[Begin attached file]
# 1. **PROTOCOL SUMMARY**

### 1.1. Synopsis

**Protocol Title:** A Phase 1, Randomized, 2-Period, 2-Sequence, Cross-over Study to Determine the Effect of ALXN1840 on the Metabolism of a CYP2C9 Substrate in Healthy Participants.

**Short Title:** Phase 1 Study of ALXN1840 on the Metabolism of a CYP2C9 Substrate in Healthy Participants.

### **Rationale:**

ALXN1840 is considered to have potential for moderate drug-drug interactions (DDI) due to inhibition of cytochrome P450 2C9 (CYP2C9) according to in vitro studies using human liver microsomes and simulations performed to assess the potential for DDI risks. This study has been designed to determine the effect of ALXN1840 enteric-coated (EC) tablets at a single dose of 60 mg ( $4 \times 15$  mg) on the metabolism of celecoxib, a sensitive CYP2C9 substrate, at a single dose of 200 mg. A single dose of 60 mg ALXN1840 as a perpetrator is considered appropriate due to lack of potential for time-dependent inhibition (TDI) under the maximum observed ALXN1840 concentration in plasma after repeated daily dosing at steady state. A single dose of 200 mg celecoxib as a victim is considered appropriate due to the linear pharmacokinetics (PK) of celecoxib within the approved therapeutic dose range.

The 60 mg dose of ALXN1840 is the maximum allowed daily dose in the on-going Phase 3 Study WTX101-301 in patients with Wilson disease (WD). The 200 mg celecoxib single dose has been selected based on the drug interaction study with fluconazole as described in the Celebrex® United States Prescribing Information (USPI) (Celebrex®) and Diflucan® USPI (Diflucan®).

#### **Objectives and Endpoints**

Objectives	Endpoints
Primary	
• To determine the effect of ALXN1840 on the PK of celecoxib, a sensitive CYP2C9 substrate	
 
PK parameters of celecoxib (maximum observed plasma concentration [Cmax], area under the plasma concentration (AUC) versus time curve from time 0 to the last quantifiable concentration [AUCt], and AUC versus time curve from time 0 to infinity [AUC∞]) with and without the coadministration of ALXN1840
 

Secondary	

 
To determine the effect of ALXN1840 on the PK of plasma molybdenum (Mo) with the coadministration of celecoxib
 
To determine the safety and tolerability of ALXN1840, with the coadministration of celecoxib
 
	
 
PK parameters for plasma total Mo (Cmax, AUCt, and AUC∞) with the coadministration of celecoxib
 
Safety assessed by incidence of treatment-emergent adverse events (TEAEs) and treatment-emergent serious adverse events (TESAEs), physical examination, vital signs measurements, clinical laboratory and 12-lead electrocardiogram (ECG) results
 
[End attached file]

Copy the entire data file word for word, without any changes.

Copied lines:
# 1. **PROTOCOL SUMMARY**

### 1.1. Synopsis

**Protocol Title:** A Phase 1, Randomized, 2-Period, 2-Sequence, Cross-over Study to Determine the Effect of ALXN1840 on the Metabolism of a CYP2C9 Substrate in Healthy Participants.

**Short Title:** Phase 1 Study of ALXN1840 on the Metabolism of a CYP2C9 Substrate in Healthy Participants.

### **Rationale:**

ALXN1840 is considered to have potential for moderate drug-drug interactions (DDI) due to inhibition of cytochrome P450 2C9 (CYP2C9) according to in vitro studies using human liver microsomes and simulations performed to assess the potential for DDI risks. This study has been designed to determine the effect of ALXN1840 enteric-coated (EC) tablets at a single dose of 60 mg ( $4 \times 15$  mg) on the metabolism of celecoxib, a sensitive CYP2C9 substrate, at a single dose of 200 mg. A single dose of 60 mg ALXN1840 as a perpetrator is considered appropriate due to lack of potential for time-dependent inhibition (TDI) under the maximum observed ALXN1840 concentration in plasma after repeated daily dosing at steady state. A single dose of 200 mg celecoxib as a victim is considered appropriate due to the linear pharmacokinetics (PK) of celecoxib within the approved therapeutic dose range.

The 60 mg dose of ALXN1840 is the maximum allowed daily dose in the on-going Phase 3 Study WTX101-301 in patients with Wilson disease (WD). The 200 mg celecoxib single dose has been selected based on the drug interaction study with fluconazole as described in the Celebrex® United States Prescribing Information (USPI) (Celebrex®) and Diflucan® USPI (Diflucan®).

#### **Objectives and Endpoints**

Objectives	Endpoints
Primary	
• To determine the effect of ALXN1840 on the PK of celecoxib, a sensitive CYP2C9 substrate	
 
PK parameters of celecoxib (maximum observed plasma concentration [Cmax], area under the plasma concentration (AUC) versus time curve from time 0 to the last quantifiable concentration [AUCt], and AUC versus time curve from time 0 to infinity [AUC∞]) with and without the coadministration of ALXN1840
 

Secondary	

 
To determine the effect of ALXN1840 on the PK of plasma molybdenum (Mo) with the coadministration of celecoxib
 
To determine the safety and tolerability of ALXN1840, with the coadministration of celecoxib
 
	
 
PK parameters for plasma total Mo (Cmax, AUCt, and AUC∞) with the coadministration of celecoxib
 
Safety assessed by incidence of treatment-emergent adverse events (TEAEs) and treatment-emergent serious adverse events (TESAEs), physical examination, vital signs measurements, clinical laboratory and 12-lead electrocardiogram (ECG) results
 